Worcester Medicine publishes “HPID: The confused birth, troubled life and untimely death of a federal regulation”

The Worcester District Medical Society published an article by Peter Martin in the March/April 2019 edition of its quarterly publication, Worcester Medicine. Below is an excerpt from the article.

Congress passes a law, and designates a federal agency charged with promulgating regulations and carry out Congress’ intent as expressed in the legislative language. The federal agency seeks input from concerned stakeholders through notice and comment rulemaking, issues proposed and final rules with prospective effect on the affected industry. Generally, this process works well, at least in the sense that – eventually – rules are issued with which the regulated industry must comply.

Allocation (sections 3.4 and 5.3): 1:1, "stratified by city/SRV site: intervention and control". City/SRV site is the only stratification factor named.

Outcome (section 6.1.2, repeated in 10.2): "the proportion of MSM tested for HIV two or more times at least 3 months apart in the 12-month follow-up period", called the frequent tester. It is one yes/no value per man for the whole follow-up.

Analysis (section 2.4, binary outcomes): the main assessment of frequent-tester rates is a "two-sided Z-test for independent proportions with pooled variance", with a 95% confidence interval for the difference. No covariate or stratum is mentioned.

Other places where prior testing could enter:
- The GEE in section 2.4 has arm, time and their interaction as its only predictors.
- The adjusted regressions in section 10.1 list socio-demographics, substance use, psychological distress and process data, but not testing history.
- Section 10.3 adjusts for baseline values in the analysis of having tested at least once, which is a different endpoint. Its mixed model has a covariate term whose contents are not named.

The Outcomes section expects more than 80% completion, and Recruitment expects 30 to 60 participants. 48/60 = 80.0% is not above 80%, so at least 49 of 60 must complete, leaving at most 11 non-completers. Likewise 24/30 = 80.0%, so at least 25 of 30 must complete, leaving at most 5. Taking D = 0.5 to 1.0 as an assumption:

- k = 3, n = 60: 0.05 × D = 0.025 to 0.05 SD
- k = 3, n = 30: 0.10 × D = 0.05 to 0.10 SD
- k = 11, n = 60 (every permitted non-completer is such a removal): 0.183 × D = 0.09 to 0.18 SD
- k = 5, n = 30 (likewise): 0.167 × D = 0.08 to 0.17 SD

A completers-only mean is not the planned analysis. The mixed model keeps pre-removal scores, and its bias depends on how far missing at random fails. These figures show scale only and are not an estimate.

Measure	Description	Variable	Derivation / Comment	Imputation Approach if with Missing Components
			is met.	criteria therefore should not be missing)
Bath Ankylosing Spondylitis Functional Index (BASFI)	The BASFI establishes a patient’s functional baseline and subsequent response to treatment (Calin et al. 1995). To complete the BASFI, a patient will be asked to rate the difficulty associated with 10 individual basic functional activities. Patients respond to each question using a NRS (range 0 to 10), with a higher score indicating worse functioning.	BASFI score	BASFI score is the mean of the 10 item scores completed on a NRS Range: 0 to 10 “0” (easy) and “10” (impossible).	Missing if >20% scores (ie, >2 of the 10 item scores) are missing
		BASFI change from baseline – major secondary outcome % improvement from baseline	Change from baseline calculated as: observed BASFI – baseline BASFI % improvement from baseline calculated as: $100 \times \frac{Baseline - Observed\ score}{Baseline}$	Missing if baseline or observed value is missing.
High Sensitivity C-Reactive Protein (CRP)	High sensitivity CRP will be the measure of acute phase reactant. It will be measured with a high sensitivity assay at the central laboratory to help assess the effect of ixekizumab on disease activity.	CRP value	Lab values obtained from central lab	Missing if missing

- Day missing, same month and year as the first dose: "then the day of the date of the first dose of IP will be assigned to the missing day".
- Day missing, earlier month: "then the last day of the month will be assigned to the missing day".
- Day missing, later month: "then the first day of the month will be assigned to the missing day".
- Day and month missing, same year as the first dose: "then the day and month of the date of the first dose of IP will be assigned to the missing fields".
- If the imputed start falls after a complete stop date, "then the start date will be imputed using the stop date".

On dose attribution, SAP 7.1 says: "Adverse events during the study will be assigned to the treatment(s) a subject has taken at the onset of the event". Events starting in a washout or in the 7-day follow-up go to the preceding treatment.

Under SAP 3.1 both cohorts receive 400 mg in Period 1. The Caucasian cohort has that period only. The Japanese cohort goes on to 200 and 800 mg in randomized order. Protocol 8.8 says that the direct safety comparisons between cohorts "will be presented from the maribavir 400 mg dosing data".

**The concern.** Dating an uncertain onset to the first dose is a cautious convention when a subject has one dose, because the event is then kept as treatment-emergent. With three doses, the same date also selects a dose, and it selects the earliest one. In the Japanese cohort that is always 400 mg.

Why might this process not work well, and what recourse is available when that happens? A case in point might be the health plan identifier (HPID) originally required by section 262 of the HIPAA statute passed in 1996: the HPID was intended to aid providers and third-party payers with electronically engaging in a wide variety of HIPAA transactions – for example, patient eligibility determinations, claims billing and remittances of health care payments. By using these different numbers issued by different governmental or private organizations, the hope was that by instituting a national and unique identifier for each “health plan,” confusion could be avoided in such transactions.

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